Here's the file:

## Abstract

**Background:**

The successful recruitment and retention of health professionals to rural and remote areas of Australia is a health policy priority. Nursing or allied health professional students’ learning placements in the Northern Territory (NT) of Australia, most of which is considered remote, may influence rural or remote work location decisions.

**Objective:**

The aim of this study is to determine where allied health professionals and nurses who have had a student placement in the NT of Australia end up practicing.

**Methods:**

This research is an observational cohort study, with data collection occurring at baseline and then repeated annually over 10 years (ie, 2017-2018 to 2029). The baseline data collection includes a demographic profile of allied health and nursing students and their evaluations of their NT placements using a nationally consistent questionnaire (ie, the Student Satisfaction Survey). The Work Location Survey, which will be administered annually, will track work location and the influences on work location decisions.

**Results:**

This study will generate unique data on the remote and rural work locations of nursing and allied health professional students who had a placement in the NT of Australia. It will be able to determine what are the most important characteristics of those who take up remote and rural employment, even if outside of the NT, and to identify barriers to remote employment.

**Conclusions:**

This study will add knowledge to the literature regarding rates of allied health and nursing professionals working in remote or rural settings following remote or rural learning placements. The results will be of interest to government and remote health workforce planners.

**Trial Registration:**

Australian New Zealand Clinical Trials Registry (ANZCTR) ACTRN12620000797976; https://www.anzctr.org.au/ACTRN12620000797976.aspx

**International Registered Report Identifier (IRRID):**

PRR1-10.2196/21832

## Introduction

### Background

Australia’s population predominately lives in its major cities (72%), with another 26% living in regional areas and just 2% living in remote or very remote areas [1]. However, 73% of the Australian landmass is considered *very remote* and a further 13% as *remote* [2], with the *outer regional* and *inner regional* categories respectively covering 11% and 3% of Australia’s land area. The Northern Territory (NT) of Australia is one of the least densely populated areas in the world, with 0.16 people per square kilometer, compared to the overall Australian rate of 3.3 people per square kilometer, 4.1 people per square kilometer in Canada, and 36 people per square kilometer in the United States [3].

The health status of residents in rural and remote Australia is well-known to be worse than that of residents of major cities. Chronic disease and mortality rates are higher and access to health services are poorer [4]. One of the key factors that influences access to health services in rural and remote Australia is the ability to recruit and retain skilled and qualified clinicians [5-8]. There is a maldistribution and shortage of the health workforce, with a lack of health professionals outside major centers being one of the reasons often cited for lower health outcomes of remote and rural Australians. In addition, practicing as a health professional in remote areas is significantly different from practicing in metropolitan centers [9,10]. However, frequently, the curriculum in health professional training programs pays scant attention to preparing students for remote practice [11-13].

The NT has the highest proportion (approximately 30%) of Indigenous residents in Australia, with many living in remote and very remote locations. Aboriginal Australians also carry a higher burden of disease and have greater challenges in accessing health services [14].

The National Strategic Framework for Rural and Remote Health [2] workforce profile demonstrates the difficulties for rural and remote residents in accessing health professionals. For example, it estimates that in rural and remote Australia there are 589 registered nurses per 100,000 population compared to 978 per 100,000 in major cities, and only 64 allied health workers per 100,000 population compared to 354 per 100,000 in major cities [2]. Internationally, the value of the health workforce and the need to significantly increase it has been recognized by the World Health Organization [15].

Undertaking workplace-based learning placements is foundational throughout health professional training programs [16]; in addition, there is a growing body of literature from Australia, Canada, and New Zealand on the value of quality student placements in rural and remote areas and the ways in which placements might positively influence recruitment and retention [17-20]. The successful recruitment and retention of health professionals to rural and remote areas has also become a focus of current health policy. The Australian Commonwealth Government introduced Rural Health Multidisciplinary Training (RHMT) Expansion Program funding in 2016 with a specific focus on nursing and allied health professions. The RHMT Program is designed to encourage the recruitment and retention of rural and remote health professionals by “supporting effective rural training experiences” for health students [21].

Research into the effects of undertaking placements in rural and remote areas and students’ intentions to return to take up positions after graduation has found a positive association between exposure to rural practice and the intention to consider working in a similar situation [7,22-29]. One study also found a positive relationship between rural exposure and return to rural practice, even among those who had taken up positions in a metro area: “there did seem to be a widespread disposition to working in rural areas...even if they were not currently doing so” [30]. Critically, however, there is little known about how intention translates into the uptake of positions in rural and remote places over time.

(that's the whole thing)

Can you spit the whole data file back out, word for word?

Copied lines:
## Abstract

**Background:**

The successful recruitment and retention of health professionals to rural and remote areas of Australia is a health policy priority. Nursing or allied health professional students’ learning placements in the Northern Territory (NT) of Australia, most of which is considered remote, may influence rural or remote work location decisions.

**Objective:**

The aim of this study is to determine where allied health professionals and nurses who have had a student placement in the NT of Australia end up practicing.

**Methods:**

This research is an observational cohort study, with data collection occurring at baseline and then repeated annually over 10 years (ie, 2017-2018 to 2029). The baseline data collection includes a demographic profile of allied health and nursing students and their evaluations of their NT placements using a nationally consistent questionnaire (ie, the Student Satisfaction Survey). The Work Location Survey, which will be administered annually, will track work location and the influences on work location decisions.

**Results:**

This study will generate unique data on the remote and rural work locations of nursing and allied health professional students who had a placement in the NT of Australia. It will be able to determine what are the most important characteristics of those who take up remote and rural employment, even if outside of the NT, and to identify barriers to remote employment.

**Conclusions:**

This study will add knowledge to the literature regarding rates of allied health and nursing professionals working in remote or rural settings following remote or rural learning placements. The results will be of interest to government and remote health workforce planners.

**Trial Registration:**

Australian New Zealand Clinical Trials Registry (ANZCTR) ACTRN12620000797976; https://www.anzctr.org.au/ACTRN12620000797976.aspx

**International Registered Report Identifier (IRRID):**

PRR1-10.2196/21832

## Introduction

### Background

Australia’s population predominately lives in its major cities (72%), with another 26% living in regional areas and just 2% living in remote or very remote areas [1]. However, 73% of the Australian landmass is considered *very remote* and a further 13% as *remote* [2], with the *outer regional* and *inner regional* categories respectively covering 11% and 3% of Australia’s land area. The Northern Territory (NT) of Australia is one of the least densely populated areas in the world, with 0.16 people per square kilometer, compared to the overall Australian rate of 3.3 people per square kilometer, 4.1 people per square kilometer in Canada, and 36 people per square kilometer in the United States [3].

The health status of residents in rural and remote Australia is well-known to be worse than that of residents of major cities. Chronic disease and mortality rates are higher and access to health services are poorer [4]. One of the key factors that influences access to health services in rural and remote Australia is the ability to recruit and retain skilled and qualified clinicians [5-8]. There is a maldistribution and shortage of the health workforce, with a lack of health professionals outside major centers being one of the reasons often cited for lower health outcomes of remote and rural Australians. In addition, practicing as a health professional in remote areas is significantly different from practicing in metropolitan centers [9,10]. However, frequently, the curriculum in health professional training programs pays scant attention to preparing students for remote practice [11-13].

The NT has the highest proportion (approximately 30%) of Indigenous residents in Australia, with many living in remote and very remote locations. Aboriginal Australians also carry a higher burden of disease and have greater challenges in accessing health services [14].

The National Strategic Framework for Rural and Remote Health [2] workforce profile demonstrates the difficulties for rural and remote residents in accessing health professionals. For example, it estimates that in rural and remote Australia there are 589 registered nurses per 100,000 population compared to 978 per 100,000 in major cities, and only 64 allied health workers per 100,000 population compared to 354 per 100,000 in major cities [2]. Internationally, the value of the health workforce and the need to significantly increase it has been recognized by the World Health Organization [15].

Undertaking workplace-based learning placements is foundational throughout health professional training programs [16]; in addition, there is a growing body of literature from Australia, Canada, and New Zealand on the value of quality student placements in rural and remote areas and the ways in which placements might positively influence recruitment and retention [17-20]. The successful recruitment and retention of health professionals to rural and remote areas has also become a focus of current health policy. The Australian Commonwealth Government introduced Rural Health Multidisciplinary Training (RHMT) Expansion Program funding in 2016 with a specific focus on nursing and allied health professions. The RHMT Program is designed to encourage the recruitment and retention of rural and remote health professionals by “supporting effective rural training experiences” for health students [21].

Research into the effects of undertaking placements in rural and remote areas and students’ intentions to return to take up positions after graduation has found a positive association between exposure to rural practice and the intention to consider working in a similar situation [7,22-29]. One study also found a positive relationship between rural exposure and return to rural practice, even among those who had taken up positions in a metro area: “there did seem to be a widespread disposition to working in rural areas...even if they were not currently doing so” [30]. Critically, however, there is little known about how intention translates into the uptake of positions in rural and remote places over time.